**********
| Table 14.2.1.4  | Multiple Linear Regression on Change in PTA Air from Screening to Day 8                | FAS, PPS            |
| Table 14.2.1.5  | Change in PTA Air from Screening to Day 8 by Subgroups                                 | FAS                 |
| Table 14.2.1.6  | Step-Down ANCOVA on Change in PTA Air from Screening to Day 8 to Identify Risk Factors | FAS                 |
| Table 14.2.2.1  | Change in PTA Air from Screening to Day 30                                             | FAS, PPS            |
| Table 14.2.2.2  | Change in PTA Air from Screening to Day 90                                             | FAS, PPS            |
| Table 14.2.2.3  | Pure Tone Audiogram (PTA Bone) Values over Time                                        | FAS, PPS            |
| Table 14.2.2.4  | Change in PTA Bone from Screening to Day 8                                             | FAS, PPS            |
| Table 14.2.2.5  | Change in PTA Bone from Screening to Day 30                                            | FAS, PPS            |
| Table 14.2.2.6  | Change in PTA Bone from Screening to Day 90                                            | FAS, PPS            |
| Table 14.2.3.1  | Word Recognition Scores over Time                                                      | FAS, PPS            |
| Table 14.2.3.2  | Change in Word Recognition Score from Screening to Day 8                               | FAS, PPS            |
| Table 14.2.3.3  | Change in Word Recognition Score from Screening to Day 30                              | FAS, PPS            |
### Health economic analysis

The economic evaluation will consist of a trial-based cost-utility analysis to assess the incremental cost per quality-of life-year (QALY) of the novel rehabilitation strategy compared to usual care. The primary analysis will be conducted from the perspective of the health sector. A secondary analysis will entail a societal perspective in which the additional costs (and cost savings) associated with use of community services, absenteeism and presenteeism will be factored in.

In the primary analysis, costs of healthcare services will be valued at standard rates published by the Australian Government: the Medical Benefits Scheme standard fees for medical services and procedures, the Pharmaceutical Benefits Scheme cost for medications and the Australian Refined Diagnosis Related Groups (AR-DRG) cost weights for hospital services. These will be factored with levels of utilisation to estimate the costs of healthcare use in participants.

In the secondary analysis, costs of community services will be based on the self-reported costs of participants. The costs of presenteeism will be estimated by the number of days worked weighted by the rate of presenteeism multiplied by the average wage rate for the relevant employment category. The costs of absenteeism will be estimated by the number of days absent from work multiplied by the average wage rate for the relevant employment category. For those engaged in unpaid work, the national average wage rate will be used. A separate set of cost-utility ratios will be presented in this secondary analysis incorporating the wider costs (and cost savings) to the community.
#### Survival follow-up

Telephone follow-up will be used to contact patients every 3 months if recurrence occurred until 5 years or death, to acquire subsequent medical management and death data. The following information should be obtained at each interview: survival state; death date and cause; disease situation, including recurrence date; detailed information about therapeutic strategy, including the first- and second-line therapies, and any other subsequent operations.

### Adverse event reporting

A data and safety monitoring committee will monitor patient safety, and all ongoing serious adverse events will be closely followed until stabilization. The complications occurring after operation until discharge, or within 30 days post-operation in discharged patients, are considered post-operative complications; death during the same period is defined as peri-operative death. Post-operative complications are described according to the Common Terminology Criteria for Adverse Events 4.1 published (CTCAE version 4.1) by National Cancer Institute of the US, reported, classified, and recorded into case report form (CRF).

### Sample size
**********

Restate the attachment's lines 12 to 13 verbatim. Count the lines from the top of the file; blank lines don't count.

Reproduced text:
| Table 14.2.3.3  | Change in Word Recognition Score from Screening to Day 30                              | FAS, PPS            |
### Health economic analysis